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Radio Traffic Reveals Life Or Death Debate

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Posted at 6:00 PM, Nov 25, 2014
and last updated 2015-09-07 14:24:15-04

NASHVILLE, Tenn. -- NewsChannel 5 has obtained radio traffic between paramedics and Vanderbilt doctors in a case that changed the way paramedics respond to emergency calls.

Earlier this year, Vanderbilt doctors told paramedics to declare a gunshot victim dead and not transport him to the hospital even though he was still breathing.

Police on the scene were so disturbed they called paramedics back to the town home at 735 Tulip Grove Road in Hermitage an hour after they left.

Paramedics then transported the victim, Antonio Foster, to the hospital where he survived for several hours.

Foster's roommate, Jason Carter was shocked when paramedics left the first time.

Carter called 911 that night on August 13 after he discovered that his roommate had shot himself in the head.

"I did everything I could," Carter told NewsChannel 5 Investigates.

The 911 operator told Carter how to stop the bleeding. Carter said his roommate was still alive when paramedics arrived.

"He was still breathing. I did the best I could. The paramedics got there really quick," Carter said.

Radio traffic indicates paramedics discussed with Vanderbilt doctors whether to declare Foster dead or transport him to the hospital.

Paramedics told Vanderbilt that Foster had no pulse and a devastating head wound. They also said he was still breathing. They asked for a decision from Vanderbilt.

"This is going to have be your call completely on whether to terminate here or transport," a paramedic said.

A Vanderbilt doctor responded, "Sounds like you have a traumatic injury that is not compatible with life."

"Not compatible with life" meant that paramedics declared him dead about fifteen minutes after first assessing him.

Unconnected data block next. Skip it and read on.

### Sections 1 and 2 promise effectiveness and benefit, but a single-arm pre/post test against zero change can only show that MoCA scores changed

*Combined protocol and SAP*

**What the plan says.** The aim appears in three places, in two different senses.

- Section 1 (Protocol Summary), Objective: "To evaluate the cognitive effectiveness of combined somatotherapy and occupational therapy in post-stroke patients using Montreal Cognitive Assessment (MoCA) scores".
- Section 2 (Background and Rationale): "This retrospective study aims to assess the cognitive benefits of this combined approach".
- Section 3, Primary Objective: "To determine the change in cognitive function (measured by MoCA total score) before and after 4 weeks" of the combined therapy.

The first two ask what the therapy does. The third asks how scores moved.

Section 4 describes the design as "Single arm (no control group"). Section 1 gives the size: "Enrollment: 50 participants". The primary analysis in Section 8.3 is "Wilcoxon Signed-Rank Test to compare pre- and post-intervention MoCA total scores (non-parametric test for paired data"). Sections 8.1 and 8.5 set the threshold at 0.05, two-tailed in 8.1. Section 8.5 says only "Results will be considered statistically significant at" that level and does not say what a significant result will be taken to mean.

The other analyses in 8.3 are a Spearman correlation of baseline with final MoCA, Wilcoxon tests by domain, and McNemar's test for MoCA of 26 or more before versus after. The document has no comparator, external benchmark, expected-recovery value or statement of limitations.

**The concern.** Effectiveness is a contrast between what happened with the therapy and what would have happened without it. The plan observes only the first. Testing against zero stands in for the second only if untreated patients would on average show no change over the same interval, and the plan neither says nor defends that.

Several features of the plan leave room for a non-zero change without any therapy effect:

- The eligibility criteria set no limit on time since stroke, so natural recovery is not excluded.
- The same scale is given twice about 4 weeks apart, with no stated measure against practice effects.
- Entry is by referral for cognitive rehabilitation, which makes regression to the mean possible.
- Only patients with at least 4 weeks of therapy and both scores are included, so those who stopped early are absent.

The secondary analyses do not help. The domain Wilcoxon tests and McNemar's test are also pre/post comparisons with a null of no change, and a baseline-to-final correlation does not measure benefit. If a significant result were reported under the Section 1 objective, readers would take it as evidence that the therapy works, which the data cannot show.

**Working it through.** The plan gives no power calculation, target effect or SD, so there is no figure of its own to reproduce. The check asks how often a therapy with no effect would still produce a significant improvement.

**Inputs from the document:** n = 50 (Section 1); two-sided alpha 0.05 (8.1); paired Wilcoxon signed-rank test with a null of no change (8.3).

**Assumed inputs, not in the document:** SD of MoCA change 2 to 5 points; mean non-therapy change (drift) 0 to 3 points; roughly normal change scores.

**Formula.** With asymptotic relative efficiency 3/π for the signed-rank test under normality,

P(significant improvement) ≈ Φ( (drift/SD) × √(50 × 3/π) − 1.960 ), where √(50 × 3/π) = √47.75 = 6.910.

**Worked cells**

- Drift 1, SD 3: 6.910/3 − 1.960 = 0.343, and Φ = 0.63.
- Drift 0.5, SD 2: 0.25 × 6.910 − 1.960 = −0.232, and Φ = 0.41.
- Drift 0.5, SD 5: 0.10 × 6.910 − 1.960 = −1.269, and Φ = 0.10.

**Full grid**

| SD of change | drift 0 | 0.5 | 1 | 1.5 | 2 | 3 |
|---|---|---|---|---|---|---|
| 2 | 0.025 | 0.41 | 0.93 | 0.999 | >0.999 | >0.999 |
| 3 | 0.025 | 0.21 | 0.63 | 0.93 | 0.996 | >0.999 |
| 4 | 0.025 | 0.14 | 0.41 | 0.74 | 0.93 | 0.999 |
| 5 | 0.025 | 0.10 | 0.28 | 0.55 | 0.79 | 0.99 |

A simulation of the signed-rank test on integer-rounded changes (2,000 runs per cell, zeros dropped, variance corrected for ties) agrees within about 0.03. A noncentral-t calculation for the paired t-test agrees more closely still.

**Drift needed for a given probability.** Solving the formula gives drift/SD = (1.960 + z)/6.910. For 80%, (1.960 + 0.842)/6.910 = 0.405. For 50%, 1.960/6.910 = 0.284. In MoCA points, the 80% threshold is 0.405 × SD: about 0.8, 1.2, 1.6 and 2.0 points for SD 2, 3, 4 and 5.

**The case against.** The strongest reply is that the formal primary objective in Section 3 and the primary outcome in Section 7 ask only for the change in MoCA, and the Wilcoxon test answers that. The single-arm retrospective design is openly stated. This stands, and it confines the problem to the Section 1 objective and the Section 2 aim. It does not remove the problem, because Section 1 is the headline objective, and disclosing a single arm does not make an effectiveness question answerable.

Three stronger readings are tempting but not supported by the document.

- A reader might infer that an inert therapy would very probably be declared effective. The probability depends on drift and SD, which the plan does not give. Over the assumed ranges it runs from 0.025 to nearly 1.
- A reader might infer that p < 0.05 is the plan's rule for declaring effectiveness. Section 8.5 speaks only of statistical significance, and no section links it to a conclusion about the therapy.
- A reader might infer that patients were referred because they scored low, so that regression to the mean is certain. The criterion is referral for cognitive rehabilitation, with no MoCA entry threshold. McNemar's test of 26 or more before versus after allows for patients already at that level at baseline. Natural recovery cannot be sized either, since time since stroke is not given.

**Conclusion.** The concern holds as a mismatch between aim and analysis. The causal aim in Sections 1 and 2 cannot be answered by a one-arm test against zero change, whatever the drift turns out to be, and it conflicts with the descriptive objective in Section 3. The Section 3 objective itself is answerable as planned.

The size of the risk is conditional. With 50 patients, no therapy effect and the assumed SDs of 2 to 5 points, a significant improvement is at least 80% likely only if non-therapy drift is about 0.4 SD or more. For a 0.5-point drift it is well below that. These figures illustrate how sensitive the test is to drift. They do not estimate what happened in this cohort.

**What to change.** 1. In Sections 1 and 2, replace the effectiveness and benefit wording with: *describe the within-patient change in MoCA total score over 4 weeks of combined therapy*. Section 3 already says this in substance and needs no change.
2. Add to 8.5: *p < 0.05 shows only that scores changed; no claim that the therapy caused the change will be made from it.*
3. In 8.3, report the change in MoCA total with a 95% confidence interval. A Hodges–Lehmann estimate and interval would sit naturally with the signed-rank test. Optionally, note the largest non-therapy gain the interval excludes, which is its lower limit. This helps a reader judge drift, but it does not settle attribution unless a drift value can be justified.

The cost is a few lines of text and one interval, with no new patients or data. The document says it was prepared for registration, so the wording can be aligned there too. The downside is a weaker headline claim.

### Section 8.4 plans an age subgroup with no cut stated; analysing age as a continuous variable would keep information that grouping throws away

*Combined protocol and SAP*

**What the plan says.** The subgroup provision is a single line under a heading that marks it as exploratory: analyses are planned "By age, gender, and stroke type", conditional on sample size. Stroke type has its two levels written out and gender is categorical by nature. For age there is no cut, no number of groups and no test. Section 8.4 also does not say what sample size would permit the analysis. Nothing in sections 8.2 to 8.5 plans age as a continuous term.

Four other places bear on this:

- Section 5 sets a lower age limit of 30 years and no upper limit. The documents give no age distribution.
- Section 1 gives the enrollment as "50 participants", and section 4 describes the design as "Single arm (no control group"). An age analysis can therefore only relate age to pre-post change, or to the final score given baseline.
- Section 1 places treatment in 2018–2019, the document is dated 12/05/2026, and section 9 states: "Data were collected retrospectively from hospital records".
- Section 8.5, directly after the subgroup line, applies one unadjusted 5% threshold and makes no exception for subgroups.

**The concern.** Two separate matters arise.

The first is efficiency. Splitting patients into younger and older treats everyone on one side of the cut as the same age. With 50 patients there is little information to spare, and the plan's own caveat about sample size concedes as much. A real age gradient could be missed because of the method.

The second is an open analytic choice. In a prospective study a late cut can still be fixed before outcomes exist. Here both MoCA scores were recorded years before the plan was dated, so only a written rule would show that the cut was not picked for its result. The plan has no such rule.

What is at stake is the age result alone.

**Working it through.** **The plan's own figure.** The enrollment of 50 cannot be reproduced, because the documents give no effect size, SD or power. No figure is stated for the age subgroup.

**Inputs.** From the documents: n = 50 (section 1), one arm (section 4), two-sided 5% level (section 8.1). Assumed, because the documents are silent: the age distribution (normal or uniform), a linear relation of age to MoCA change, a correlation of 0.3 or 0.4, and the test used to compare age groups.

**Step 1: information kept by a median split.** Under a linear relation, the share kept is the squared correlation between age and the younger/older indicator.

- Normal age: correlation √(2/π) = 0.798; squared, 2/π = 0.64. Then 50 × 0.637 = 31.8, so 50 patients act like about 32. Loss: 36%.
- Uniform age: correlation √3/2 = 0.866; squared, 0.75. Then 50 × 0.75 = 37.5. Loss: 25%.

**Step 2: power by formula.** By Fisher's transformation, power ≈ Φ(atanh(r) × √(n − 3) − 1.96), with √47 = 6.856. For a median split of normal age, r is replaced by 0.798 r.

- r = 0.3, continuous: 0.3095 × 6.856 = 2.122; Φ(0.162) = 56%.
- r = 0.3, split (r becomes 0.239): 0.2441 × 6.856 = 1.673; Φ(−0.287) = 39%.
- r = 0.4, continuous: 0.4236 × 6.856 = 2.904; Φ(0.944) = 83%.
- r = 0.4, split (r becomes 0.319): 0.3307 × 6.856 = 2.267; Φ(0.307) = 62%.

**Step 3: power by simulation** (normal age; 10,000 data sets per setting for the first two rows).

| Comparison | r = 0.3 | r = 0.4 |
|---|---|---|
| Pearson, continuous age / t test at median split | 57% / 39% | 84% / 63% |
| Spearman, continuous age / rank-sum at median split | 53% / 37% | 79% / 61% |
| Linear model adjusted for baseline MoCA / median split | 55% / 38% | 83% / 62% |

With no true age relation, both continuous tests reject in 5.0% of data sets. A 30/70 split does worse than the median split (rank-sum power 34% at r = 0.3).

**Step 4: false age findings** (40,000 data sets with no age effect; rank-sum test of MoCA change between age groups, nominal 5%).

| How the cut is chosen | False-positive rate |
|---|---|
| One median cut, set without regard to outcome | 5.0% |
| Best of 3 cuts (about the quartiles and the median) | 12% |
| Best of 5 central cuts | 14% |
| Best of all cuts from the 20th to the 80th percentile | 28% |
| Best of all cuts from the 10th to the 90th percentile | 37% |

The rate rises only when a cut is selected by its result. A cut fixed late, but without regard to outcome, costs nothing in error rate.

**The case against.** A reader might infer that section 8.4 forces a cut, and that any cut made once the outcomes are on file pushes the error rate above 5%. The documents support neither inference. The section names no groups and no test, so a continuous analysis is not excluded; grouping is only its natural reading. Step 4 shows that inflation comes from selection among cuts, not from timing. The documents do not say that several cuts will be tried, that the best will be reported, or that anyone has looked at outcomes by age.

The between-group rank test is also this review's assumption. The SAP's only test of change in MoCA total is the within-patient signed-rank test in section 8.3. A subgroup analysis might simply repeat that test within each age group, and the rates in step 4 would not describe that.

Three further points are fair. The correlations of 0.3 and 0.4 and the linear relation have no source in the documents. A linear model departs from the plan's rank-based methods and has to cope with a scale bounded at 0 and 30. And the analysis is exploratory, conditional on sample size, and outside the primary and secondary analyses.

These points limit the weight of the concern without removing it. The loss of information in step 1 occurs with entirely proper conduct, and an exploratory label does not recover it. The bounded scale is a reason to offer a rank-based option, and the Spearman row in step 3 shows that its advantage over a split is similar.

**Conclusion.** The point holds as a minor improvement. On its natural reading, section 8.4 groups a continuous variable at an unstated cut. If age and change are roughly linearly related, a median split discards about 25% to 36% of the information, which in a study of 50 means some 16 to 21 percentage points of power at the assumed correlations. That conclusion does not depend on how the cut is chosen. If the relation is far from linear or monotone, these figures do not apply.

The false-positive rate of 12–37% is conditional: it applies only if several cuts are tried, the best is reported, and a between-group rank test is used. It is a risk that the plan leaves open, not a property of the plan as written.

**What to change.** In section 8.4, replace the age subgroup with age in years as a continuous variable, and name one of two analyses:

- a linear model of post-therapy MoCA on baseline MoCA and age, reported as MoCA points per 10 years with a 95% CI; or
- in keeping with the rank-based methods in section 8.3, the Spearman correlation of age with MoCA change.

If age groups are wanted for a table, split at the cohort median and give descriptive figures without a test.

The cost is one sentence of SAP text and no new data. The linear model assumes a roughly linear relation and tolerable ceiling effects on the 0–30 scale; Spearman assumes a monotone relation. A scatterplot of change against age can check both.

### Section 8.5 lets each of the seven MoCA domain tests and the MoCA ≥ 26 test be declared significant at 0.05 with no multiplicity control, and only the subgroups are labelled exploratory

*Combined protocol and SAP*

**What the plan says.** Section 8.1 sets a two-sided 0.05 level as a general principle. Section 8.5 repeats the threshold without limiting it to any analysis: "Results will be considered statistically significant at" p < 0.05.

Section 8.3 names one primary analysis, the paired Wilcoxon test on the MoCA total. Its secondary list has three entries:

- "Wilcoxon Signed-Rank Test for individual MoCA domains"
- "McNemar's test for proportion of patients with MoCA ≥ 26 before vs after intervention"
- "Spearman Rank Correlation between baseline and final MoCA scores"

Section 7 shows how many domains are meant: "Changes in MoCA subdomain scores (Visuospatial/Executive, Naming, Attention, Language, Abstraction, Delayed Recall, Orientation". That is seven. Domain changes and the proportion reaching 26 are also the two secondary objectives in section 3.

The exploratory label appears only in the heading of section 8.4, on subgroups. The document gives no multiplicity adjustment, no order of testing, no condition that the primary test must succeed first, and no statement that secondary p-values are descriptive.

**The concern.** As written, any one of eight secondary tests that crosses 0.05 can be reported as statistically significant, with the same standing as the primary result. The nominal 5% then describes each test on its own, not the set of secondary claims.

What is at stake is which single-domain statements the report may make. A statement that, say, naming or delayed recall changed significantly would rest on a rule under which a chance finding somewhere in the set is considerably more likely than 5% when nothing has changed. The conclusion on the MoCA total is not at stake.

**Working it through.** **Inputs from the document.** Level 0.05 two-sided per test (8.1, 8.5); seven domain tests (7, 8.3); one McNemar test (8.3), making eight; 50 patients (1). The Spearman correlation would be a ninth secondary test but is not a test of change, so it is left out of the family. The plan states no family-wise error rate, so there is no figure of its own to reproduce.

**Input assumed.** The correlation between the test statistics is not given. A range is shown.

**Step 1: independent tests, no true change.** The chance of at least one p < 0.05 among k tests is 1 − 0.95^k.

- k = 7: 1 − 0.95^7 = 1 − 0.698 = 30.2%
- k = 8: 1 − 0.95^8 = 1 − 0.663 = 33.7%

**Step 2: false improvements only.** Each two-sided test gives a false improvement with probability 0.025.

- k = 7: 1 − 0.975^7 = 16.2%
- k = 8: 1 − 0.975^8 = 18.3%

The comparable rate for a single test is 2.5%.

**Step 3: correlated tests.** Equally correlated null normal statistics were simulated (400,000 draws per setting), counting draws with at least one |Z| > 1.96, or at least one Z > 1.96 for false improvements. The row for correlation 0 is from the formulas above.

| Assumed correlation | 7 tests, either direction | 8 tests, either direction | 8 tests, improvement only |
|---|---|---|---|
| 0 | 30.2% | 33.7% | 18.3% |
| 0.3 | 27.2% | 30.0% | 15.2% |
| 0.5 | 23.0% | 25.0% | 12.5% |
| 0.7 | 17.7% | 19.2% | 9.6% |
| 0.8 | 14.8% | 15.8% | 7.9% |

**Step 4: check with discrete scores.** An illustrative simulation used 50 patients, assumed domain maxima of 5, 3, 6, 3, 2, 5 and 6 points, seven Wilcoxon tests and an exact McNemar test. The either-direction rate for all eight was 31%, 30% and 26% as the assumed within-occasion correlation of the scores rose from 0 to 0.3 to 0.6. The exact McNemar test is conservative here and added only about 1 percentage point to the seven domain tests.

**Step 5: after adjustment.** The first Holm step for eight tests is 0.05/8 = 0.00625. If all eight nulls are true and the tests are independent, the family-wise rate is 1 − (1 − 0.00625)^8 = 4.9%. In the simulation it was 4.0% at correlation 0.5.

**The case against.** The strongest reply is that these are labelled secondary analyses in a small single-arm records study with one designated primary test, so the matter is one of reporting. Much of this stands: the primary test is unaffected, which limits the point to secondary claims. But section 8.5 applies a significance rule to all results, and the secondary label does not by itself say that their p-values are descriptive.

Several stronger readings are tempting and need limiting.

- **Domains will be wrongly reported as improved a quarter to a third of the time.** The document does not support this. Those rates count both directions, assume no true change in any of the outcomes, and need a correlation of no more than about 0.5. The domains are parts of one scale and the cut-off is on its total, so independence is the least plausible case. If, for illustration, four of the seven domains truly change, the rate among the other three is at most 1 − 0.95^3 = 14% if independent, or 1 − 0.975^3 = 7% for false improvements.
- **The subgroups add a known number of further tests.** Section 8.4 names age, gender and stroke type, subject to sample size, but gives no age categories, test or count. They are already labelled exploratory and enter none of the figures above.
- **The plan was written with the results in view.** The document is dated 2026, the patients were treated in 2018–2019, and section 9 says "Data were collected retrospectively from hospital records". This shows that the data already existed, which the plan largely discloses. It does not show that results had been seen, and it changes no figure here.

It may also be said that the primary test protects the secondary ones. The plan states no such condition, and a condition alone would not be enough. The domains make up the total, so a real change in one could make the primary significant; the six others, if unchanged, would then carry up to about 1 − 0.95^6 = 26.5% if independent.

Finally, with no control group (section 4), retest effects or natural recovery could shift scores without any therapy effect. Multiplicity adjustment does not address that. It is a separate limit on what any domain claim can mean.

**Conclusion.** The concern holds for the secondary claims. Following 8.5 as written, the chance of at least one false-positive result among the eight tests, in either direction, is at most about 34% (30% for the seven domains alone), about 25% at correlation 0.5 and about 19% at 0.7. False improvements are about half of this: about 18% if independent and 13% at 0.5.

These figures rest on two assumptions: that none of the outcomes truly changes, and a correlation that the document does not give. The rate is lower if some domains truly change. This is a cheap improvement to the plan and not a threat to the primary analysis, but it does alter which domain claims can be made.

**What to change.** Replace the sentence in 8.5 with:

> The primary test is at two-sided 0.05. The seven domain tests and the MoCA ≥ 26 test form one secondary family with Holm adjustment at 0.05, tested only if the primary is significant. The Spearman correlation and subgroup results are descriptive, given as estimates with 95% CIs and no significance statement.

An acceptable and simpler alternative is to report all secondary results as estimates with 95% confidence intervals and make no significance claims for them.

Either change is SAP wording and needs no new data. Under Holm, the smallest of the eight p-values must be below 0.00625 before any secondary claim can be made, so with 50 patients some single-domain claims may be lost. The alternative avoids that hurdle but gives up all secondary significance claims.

"I kept asking the police how's he doing? Is he still alive," Carter remembered.

Carter was surprised paramedics weren't working on Foster -- and so apparently were police.

It prompted paramedics to call back to Vanderbilt for a second opinion.

"Let me run this by you again," a paramedic said.

Nearly 30 minutes after the first call, paramedics told a different doctor at Vanderbilt that Foster was still breathing and police were concerned about leaving him.

The doctor responded, "We understand this is a very difficult situation in that this is an injury that is obviously incompatible with life. We feel very comfortable with your decision to terminate resuscitation."

So, an hour after arriving, paramedics left.

"We are returning to service. This is going to be a DOA," paramedics said.

Carter was surprised they left his roommate. He still worries about whether his friend suffered.

"I don't know if he was conscious or what, but just lying there and seeing all that was going on and nobody was doing anything.

"Even if there is a weak chance, you would think they would have still tried," Carter said.

But it wasn't over yet.

Two hours after the initial 911 call, police demanded that the ambulance come back because Foster was still breathing.

This time, there was no debate.

They put Foster in the ambulance and rushed him to Vanderbilt hospital.

He survived until later that afternoon.

In the days that followed the fire department said Foster should have immediately been taken to the hospital.

"I'm very disturbed," Fire Chief Richard White said in August. "If someone has signs of life it's not up us to decide if they go or not."

The fire department changed its policy.

Now, if a patient is breathing or shows any signs of life he will be transported.

"Who knows what would have happened if they would have gotten him the first time," Carter questioned.

Carter is still haunted by that night.

He remembers how he fought to keep his friend alive and how the fighting stopped.

Vanderbilt said it has not disciplined the doctors involved in the decision.

A statement said in part doctors used their best judgement but privacy laws prevent further comment.

Here is the full statement:

“Due federal patient privacy laws we are still not able to discuss specifics regarding the challenging and complicated medical circumstances surrounding this event. VUMC’s physicians, who were in consultation with EMS colleagues at the scene, used their best judgment based on the physiologic information available to them at the time. Since this event there has been collaboration between VUMC and our colleagues with the Metro Nashville Fire Department to clarify protocols for making a field determination of death,” said John Howser, Assistant Vice Chancellor, Office of News & Communications, VUMC. 

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